Which Joe gave his name to ‘sloppy joes’? We look at five interesting sandwiches and their lexical origins.
A meteor or shooting star.
- ‘I've seen falling stars and meteors; and this was definitely a UFO.’
- ‘But on the night of November 27, 1872, night-watchers were startled by a sudden and a very magnificent display of falling stars or meteors, of which there had been no previous forecast…’
- ‘The large meteors that resemble falling stars and leave a bright tail in their wake are called fireballs.’
- ‘They all looked up and then shielded their eyes away from the bright light as the falling star crashed into the earth.’
- ‘He added that during the Leonid meteor showers, amateur astronomers were able to witness over 2,500 falling stars in total with the naked eye at Luchaogang, whereas those at the Observatory on Sheshan Hill only saw about 900.’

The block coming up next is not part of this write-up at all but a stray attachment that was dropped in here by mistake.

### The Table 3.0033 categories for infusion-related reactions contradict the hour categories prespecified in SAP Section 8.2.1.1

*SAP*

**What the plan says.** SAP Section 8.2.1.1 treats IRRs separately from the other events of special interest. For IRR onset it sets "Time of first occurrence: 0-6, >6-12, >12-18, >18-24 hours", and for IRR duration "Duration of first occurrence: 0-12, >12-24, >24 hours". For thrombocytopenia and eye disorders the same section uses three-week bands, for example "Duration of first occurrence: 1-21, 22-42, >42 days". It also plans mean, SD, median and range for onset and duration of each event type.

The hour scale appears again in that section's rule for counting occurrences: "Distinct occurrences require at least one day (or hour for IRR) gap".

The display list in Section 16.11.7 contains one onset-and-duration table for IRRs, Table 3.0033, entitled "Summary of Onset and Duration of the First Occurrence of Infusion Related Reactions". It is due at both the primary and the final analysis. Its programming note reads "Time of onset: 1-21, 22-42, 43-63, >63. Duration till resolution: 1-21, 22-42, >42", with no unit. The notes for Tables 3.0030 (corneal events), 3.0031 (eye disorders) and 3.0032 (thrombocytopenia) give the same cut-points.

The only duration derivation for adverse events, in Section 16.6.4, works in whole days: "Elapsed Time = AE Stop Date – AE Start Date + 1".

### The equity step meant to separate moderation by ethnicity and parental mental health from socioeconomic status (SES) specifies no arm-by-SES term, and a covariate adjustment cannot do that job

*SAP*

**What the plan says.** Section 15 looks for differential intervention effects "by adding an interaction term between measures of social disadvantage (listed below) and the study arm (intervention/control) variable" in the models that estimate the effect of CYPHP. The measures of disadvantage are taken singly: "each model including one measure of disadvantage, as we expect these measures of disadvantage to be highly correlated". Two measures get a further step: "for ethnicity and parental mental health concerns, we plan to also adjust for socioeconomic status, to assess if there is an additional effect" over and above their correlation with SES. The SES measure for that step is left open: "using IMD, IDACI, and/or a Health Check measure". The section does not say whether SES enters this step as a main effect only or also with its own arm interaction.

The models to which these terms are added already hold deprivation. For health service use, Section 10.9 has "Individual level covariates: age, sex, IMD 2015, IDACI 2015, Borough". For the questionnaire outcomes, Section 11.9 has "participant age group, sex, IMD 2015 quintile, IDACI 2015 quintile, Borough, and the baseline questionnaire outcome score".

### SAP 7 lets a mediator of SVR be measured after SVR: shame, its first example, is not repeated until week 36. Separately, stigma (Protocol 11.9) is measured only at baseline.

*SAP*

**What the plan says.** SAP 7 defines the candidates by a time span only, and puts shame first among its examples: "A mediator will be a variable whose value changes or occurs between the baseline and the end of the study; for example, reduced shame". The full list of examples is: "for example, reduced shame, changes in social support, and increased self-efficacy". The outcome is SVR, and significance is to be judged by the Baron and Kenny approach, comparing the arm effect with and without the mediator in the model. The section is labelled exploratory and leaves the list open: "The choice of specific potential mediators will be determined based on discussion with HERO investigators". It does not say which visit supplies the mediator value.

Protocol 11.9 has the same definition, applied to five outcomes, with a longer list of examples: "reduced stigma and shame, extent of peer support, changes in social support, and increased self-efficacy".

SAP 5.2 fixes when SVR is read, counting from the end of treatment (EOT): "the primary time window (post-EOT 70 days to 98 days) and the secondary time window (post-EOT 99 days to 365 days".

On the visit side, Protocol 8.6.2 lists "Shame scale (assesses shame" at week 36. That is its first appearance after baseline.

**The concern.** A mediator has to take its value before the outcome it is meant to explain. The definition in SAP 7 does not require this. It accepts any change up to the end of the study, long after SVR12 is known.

We take a look at several popular, though confusing, punctuation marks.
From Afghanistan to Zimbabwe, discover surprising and intriguing language facts from around the globe.
The definitions of ‘buddy’ and ‘bro’ in the OED have recently been revised. We explore their history and increase in popularity.